Editor’s note: Today, we’re sharing an essay from our friends at Agora Financial. In it, Jim Rickards shares what’s really going on with the U.S. economy today…
The Trump administration’s initiatives on the U.S. economy are notable and mostly positive.
Regulations have been cut. Taxes have been cut. Trump is aggressively seeking better trade deals. The stock market is back to all-time highs and consumer sentiment is off the charts.
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Second-quarter U.S. GDP growth was over 4 percent and projections for the third quarter are also strong.
What’s not to like?
The problem is we’ve seen all this before. Obama had several quarters of 4 percent or greater growth during the long recovery from 2009-2016. Stocks may be higher but not much higher than they were last January. Consumer sentiment doesn’t tell us much because it’s highly correlated to the stock market.
So Trump is having a good stretch, but it’s too early to say that the U.S. economy has broken out of its weak recovery performance or that sustainable above-trend growth has been achieved.
In fact, there’s good reason to believe the Trump economy is no different than the Obama economy, which is to say weak growth with occasional spikes and occasional dips down to zero.
The U.S. trade deficit spiked in July, according to the latest data. That’s a drag on third-quarter GDP growth. It’s also a reflection of the impact of a strong dollar (due to Fed rate hikes) and the trade war that is ongoing.
Strong growth in the second and perhaps third quarters could follow a pattern seen in the past nine years of short-term spikes followed by a return to subpar growth.
We may not be in a recession, not yet anyway, but there’s no reason to believe we are seeing a genuine boom.
The Fed is raising interest rates 1 percent per year in four separate 0.25 percent hikes each March, June, September and December. The Fed is also slashing its balance sheet about US$600 billion per year at its current tempo.
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The equivalent rate hike impact of this balance sheet reduction is uncertain because this kind of shrinkage has never been done before in the 105-year history of the Fed. However, the best estimates are that the impact is roughly equivalent to another 1 percent rate hike per year.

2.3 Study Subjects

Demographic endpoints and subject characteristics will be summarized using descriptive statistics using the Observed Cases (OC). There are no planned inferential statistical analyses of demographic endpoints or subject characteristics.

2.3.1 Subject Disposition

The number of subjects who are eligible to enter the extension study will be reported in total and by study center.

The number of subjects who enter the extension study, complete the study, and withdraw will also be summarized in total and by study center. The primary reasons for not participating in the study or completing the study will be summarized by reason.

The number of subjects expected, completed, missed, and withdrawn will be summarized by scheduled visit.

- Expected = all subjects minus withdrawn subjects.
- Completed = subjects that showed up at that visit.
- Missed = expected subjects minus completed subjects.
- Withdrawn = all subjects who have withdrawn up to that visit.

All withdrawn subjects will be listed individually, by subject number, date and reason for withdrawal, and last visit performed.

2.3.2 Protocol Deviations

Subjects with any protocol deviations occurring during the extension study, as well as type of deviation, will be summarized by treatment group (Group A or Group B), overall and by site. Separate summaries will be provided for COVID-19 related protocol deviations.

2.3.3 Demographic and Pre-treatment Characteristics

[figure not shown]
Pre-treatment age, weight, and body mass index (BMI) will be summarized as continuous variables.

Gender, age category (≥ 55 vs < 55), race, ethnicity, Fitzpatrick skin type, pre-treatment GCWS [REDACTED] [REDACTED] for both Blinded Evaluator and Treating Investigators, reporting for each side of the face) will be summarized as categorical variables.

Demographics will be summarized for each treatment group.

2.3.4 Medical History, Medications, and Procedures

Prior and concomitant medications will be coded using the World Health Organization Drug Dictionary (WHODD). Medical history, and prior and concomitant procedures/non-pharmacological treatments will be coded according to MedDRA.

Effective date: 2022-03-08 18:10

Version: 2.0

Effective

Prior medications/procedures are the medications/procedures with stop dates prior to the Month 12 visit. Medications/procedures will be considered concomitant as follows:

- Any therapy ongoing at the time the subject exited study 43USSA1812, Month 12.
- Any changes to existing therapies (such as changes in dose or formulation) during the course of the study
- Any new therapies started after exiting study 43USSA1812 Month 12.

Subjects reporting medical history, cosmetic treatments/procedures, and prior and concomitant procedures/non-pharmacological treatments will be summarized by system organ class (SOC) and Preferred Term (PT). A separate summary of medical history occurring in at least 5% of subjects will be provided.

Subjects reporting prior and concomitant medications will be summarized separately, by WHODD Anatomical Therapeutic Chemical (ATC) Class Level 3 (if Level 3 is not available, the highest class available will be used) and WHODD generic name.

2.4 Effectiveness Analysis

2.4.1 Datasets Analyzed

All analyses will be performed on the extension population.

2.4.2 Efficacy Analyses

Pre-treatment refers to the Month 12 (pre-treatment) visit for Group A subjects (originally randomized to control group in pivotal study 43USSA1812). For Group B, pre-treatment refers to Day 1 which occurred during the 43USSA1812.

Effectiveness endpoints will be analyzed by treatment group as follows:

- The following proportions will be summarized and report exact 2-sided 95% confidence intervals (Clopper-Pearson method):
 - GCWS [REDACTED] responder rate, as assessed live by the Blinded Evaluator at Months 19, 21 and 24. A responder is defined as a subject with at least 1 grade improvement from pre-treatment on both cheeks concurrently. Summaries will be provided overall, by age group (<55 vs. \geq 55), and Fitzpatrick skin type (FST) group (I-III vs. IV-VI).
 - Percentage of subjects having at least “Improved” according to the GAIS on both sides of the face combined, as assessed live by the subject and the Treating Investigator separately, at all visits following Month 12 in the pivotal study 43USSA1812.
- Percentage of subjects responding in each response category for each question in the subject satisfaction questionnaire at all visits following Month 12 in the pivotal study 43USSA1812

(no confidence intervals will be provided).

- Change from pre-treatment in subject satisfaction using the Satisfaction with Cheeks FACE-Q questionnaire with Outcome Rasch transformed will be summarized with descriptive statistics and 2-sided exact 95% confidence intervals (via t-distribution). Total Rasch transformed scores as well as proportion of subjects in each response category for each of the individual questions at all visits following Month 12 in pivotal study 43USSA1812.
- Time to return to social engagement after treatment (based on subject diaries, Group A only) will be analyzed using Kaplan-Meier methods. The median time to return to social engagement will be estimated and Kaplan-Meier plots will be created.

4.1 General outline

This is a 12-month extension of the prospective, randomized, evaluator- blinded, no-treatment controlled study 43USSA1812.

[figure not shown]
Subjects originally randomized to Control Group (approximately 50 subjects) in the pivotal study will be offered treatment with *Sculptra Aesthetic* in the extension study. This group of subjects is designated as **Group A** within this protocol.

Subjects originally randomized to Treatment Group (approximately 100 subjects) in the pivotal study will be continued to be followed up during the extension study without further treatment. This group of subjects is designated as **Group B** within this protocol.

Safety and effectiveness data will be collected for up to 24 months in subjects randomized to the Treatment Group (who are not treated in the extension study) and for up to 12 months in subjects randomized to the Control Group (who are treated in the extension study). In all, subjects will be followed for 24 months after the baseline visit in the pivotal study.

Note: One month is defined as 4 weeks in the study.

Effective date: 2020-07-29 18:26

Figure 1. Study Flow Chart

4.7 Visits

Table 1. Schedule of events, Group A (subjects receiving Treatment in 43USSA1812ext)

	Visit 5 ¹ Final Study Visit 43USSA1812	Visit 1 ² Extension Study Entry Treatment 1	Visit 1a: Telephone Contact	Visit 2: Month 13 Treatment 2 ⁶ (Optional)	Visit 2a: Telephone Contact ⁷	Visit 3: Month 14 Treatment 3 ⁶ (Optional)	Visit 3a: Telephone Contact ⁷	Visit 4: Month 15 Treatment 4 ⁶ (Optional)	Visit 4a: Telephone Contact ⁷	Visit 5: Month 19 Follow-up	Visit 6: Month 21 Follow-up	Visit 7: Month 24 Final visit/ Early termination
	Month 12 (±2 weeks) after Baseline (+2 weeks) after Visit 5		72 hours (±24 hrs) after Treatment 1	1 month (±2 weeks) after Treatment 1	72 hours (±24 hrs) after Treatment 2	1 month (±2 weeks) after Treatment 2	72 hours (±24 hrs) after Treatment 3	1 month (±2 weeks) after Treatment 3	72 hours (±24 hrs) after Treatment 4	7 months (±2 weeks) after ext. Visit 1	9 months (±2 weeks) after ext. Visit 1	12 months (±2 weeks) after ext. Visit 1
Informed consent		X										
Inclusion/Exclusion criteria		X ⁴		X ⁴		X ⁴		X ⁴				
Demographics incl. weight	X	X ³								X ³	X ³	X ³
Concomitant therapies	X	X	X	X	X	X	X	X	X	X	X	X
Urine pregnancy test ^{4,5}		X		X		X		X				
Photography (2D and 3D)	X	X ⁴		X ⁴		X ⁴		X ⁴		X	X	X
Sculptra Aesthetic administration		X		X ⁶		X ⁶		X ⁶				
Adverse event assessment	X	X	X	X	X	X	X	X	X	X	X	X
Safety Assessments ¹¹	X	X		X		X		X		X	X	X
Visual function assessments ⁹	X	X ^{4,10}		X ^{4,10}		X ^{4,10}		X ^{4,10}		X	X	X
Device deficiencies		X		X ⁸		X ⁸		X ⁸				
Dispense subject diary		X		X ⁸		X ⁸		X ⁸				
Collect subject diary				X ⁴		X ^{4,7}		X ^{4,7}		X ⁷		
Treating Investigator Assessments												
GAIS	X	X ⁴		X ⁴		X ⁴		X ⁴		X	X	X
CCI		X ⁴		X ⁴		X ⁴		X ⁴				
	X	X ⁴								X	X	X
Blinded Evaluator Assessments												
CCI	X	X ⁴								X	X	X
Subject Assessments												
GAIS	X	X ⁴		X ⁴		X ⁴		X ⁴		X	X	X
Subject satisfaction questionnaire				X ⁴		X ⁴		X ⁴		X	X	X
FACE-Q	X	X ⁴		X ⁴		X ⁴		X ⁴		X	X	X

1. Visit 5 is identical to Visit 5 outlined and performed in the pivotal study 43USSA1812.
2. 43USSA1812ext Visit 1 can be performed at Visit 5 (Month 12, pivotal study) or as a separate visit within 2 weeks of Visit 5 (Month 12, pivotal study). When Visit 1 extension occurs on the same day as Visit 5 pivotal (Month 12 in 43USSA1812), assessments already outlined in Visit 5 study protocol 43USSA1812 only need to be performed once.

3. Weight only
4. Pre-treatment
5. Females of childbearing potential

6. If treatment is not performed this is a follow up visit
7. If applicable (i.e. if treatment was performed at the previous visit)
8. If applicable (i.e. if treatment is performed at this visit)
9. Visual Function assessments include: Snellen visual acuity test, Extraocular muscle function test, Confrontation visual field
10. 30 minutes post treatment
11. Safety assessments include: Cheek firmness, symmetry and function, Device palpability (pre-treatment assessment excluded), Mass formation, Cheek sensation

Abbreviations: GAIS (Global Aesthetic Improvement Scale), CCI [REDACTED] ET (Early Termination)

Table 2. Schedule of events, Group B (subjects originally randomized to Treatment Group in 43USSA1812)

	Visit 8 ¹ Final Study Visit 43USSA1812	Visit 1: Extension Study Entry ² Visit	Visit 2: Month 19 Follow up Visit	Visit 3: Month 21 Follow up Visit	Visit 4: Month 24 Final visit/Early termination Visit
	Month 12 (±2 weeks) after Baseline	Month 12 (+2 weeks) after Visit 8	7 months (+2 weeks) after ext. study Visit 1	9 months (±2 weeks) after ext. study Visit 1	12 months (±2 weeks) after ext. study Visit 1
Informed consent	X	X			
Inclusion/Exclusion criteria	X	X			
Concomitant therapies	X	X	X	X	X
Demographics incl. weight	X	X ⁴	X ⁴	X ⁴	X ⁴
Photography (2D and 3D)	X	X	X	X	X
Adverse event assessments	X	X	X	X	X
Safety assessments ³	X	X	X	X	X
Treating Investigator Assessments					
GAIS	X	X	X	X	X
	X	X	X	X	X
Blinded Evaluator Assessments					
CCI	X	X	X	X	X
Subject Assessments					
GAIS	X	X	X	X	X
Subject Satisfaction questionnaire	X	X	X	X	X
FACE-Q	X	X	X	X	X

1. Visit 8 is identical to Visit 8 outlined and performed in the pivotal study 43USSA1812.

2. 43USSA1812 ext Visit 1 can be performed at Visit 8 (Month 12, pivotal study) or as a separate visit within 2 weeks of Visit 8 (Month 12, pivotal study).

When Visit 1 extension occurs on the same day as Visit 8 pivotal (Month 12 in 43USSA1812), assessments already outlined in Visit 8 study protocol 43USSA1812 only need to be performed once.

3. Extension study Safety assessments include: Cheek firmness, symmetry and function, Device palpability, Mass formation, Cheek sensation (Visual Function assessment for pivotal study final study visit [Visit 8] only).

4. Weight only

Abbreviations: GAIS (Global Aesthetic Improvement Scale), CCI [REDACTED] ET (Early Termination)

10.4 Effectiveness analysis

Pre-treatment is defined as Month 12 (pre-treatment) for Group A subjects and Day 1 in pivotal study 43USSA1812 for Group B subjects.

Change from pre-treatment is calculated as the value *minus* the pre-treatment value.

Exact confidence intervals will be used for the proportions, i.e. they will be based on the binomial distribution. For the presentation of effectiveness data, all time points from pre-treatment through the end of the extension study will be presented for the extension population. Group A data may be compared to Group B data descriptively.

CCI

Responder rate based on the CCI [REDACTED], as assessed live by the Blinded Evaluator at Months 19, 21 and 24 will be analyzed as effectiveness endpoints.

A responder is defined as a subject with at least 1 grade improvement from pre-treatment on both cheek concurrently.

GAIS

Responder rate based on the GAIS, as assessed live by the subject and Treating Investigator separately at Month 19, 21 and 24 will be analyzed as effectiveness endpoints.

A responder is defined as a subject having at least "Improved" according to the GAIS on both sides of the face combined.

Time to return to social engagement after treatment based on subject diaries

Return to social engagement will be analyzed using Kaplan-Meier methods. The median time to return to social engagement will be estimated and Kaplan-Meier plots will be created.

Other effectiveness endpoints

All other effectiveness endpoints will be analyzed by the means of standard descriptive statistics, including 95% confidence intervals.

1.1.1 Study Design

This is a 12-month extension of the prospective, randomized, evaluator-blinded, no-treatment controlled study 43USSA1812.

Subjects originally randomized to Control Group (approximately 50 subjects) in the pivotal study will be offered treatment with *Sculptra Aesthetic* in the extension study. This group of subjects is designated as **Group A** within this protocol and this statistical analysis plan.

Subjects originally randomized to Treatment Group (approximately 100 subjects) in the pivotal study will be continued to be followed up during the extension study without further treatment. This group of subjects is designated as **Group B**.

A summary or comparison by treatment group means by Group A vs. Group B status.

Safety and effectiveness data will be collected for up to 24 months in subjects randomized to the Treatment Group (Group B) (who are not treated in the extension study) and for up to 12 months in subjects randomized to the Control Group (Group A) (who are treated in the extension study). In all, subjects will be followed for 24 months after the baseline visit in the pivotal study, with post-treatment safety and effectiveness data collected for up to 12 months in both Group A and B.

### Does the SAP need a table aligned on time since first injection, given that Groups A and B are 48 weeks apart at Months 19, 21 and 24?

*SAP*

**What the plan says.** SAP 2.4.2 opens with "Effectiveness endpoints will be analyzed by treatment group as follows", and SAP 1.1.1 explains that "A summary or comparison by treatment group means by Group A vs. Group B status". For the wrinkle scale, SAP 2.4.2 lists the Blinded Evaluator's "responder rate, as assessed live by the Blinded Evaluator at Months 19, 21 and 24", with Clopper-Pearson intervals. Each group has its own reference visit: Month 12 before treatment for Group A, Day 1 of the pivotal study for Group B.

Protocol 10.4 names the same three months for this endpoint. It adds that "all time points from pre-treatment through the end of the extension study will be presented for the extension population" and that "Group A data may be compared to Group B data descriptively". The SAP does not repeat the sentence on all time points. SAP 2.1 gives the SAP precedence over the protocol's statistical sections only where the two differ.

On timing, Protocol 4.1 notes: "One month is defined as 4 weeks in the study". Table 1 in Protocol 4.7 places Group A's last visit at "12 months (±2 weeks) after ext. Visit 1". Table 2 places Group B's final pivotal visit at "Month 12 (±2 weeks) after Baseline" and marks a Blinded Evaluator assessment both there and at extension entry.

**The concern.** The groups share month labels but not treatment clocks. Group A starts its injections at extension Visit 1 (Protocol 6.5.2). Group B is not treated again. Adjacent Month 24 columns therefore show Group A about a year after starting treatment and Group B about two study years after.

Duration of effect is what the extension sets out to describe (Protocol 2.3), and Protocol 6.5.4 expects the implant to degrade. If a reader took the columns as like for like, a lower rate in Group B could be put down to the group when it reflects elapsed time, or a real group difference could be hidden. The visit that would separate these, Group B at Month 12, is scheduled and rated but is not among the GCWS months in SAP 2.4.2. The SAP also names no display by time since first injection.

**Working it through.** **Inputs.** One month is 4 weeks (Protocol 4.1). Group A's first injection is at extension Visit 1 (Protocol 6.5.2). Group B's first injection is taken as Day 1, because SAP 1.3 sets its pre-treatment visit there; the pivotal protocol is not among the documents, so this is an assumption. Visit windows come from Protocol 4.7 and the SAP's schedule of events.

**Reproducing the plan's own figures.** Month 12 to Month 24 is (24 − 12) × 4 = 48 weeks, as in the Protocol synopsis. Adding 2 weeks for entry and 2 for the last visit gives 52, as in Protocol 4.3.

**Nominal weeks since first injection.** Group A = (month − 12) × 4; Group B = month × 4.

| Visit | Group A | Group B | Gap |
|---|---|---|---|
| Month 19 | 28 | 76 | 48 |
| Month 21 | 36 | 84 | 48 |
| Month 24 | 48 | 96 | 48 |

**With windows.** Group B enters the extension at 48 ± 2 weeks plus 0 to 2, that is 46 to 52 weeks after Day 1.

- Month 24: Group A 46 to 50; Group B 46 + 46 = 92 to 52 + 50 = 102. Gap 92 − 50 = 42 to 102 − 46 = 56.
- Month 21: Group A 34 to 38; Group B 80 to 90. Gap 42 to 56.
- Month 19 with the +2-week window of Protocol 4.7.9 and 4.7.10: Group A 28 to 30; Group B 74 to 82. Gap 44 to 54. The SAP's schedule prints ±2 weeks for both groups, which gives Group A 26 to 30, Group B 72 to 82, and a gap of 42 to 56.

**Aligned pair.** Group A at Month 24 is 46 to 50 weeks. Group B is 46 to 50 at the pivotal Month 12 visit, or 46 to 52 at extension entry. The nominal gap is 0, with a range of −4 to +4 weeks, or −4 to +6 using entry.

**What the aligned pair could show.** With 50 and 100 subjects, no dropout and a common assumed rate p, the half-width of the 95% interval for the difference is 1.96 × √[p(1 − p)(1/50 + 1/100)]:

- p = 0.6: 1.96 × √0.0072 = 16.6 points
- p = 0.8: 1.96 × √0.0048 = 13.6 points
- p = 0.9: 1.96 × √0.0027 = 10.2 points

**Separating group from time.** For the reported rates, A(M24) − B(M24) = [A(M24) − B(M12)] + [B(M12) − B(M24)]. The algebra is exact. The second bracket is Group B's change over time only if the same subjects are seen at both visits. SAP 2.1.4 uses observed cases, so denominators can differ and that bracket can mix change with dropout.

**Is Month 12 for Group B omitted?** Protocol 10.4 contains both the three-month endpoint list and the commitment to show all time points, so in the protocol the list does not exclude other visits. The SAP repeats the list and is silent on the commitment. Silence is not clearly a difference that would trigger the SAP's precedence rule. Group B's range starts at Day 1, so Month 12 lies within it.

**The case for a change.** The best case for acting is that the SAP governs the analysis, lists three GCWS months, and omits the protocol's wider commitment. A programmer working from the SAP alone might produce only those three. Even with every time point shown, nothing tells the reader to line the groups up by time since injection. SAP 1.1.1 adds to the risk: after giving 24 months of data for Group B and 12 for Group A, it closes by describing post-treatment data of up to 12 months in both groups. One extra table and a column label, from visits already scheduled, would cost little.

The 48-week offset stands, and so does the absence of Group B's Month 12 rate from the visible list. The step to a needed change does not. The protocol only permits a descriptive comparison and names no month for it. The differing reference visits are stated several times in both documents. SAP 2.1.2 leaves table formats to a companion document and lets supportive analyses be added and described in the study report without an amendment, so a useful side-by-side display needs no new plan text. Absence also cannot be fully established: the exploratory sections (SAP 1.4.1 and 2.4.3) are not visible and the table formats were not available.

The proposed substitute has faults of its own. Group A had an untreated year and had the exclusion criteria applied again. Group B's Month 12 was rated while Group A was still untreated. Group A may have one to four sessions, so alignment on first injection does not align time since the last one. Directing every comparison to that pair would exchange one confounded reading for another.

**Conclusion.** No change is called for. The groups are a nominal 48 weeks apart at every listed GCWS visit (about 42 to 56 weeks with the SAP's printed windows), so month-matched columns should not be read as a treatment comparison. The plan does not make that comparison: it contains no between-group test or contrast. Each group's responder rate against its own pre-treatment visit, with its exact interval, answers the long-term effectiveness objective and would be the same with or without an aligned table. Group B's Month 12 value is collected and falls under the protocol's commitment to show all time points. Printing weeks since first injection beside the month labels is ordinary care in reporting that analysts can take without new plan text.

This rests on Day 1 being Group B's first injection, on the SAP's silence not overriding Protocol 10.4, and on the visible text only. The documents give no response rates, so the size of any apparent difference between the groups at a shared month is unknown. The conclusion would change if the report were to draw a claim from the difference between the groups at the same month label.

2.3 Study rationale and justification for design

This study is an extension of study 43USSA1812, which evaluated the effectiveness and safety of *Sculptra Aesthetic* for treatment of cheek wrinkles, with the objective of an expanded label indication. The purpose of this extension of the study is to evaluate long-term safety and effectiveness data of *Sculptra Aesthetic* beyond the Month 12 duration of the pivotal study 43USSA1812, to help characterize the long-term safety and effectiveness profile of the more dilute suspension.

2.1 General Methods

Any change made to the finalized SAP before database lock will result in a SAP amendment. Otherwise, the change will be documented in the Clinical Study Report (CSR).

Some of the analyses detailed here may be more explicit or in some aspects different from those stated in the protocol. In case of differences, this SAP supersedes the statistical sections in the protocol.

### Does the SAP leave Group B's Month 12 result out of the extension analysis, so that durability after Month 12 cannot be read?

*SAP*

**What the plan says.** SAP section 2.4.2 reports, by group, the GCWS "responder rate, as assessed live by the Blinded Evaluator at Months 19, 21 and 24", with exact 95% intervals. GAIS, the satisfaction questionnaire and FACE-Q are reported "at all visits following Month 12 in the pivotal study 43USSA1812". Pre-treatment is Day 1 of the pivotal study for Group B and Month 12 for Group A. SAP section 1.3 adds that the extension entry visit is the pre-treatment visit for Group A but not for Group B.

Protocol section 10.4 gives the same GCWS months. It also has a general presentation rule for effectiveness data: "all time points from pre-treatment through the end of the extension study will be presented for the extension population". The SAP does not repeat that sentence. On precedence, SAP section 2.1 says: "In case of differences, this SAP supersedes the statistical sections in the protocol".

Combining the actual rate hikes with the implied rate hikes of balance sheet reduction means the Fed is raising nominal rates about 2 percent per year starting from a zero-rate level in late 2015. Actual inflation has risen slightly, but not more than about 0.50 percent per year over the past six months.
The bottom line is that real rates (net of inflation) are going up about 1.5 percent per year under current policy.
From a zero-base line, that’s a huge increase.
Those rate hikes would be fine if the economy were fundamentally strong, but it’s not. Real growth in Q2 2018 was 4.1 percent, but over 4.7 percent of that real growth was consumption, fixed investment (mostly commercial) and higher exports (getting ahead of tariffs).
Q2 growth looks temporary and artificially bunched in a single quarter. Lower growth and a leveling out seem likely in the quarters ahead.
The Fed seems oblivious to these possibilities. The Fed has extended its growth forecasts to yield 2.27 percent for Q3 and Q4, and expects 2.71 percent for 2018 as a whole. That’s a significant boost from the 2.19 percent average real growth since the end of the last recession in June 2009.
By itself, that forecast offers no opening for a pause in planned Fed rate hikes or balance sheet reduction. The Fed is on track for more rate hikes, a reduced balance sheet and no turning away from its current plans.
But the Fed’s assumptions may be wishful thinking.
Real annualised U.S. GDP growth exceeded 4 percent four times in the past nine years only to head for near-zero or even negative real growth in the months that followed. There’s no compelling reason to conclude that Q2 2018 will be any different. Data indicating performance close to recession levels will likely emerge in the next few months.
With Fed tightening and a weak economy on a collision course, the result might well be a recession.
Toward the end of this quarter, the full extent of a global slowdown will be apparent even to the Fed. In that case, get ready for a Fed “pause” on rate hikes in December, a weaker dollar, a stock market correction and increased tension in the trade wars.
Below, I show you why the Fed will be clueless when the next recession strikes. As you’ll see, the problem is the Fed’s models. What models should the Fed adopt instead? Read on.
for The Daily Reckoning
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